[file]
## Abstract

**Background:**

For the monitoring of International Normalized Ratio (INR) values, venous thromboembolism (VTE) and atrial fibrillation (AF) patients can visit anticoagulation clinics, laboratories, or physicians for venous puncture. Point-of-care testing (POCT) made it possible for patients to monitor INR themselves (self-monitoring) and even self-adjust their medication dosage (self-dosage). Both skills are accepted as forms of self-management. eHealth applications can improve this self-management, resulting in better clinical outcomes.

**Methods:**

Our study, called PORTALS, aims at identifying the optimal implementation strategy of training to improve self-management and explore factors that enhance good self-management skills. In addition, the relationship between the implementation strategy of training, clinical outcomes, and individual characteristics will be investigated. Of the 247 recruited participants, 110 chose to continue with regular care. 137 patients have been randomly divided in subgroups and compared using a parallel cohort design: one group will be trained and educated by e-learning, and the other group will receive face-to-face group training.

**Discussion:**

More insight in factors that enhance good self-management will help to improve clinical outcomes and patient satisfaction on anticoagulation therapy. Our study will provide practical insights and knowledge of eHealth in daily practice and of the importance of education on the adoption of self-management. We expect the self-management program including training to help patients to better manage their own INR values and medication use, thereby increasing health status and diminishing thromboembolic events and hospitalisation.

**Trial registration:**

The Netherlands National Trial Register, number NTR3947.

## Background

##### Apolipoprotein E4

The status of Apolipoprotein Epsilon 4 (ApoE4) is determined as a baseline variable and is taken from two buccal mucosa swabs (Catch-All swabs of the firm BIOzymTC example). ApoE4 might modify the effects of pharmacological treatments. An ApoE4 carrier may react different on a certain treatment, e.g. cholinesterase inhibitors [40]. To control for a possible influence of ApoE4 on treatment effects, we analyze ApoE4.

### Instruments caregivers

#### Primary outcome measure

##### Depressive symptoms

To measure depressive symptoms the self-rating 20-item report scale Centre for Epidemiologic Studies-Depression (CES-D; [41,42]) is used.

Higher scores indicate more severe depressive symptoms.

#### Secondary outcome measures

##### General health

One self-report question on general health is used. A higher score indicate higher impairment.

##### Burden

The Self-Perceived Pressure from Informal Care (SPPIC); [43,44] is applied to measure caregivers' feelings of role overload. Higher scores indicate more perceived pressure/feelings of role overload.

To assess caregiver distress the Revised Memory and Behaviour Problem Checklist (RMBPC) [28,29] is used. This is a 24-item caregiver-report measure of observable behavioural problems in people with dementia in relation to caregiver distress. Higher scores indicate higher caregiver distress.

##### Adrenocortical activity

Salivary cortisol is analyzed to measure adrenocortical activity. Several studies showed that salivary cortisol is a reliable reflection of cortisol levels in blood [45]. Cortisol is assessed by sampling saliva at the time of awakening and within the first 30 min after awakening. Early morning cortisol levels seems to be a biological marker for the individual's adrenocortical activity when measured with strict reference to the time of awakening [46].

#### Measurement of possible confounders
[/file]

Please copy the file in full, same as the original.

## Abstract

**Background:**

For the monitoring of International Normalized Ratio (INR) values, venous thromboembolism (VTE) and atrial fibrillation (AF) patients can visit anticoagulation clinics, laboratories, or physicians for venous puncture. Point-of-care testing (POCT) made it possible for patients to monitor INR themselves (self-monitoring) and even self-adjust their medication dosage (self-dosage). Both skills are accepted as forms of self-management. eHealth applications can improve this self-management, resulting in better clinical outcomes.

**Methods:**

Our study, called PORTALS, aims at identifying the optimal implementation strategy of training to improve self-management and explore factors that enhance good self-management skills. In addition, the relationship between the implementation strategy of training, clinical outcomes, and individual characteristics will be investigated. Of the 247 recruited participants, 110 chose to continue with regular care. 137 patients have been randomly divided in subgroups and compared using a parallel cohort design: one group will be trained and educated by e-learning, and the other group will receive face-to-face group training.

**Discussion:**

More insight in factors that enhance good self-management will help to improve clinical outcomes and patient satisfaction on anticoagulation therapy. Our study will provide practical insights and knowledge of eHealth in daily practice and of the importance of education on the adoption of self-management. We expect the self-management program including training to help patients to better manage their own INR values and medication use, thereby increasing health status and diminishing thromboembolic events and hospitalisation.

**Trial registration:**

The Netherlands National Trial Register, number NTR3947.

## Background

##### Apolipoprotein E4

The status of Apolipoprotein Epsilon 4 (ApoE4) is determined as a baseline variable and is taken from two buccal mucosa swabs (Catch-All swabs of the firm BIOzymTC example). ApoE4 might modify the effects of pharmacological treatments. An ApoE4 carrier may react different on a certain treatment, e.g. cholinesterase inhibitors [40]. To control for a possible influence of ApoE4 on treatment effects, we analyze ApoE4.

### Instruments caregivers

#### Primary outcome measure

##### Depressive symptoms

To measure depressive symptoms the self-rating 20-item report scale Centre for Epidemiologic Studies-Depression (CES-D; [41,42]) is used.

Higher scores indicate more severe depressive symptoms.

#### Secondary outcome measures

##### General health

One self-report question on general health is used. A higher score indicate higher impairment.

##### Burden

The Self-Perceived Pressure from Informal Care (SPPIC); [43,44] is applied to measure caregivers' feelings of role overload. Higher scores indicate more perceived pressure/feelings of role overload.

To assess caregiver distress the Revised Memory and Behaviour Problem Checklist (RMBPC) [28,29] is used. This is a 24-item caregiver-report measure of observable behavioural problems in people with dementia in relation to caregiver distress. Higher scores indicate higher caregiver distress.

##### Adrenocortical activity

Salivary cortisol is analyzed to measure adrenocortical activity. Several studies showed that salivary cortisol is a reliable reflection of cortisol levels in blood [45]. Cortisol is assessed by sampling saliva at the time of awakening and within the first 30 min after awakening. Early morning cortisol levels seems to be a biological marker for the individual's adrenocortical activity when measured with strict reference to the time of awakening [46].

#### Measurement of possible confounders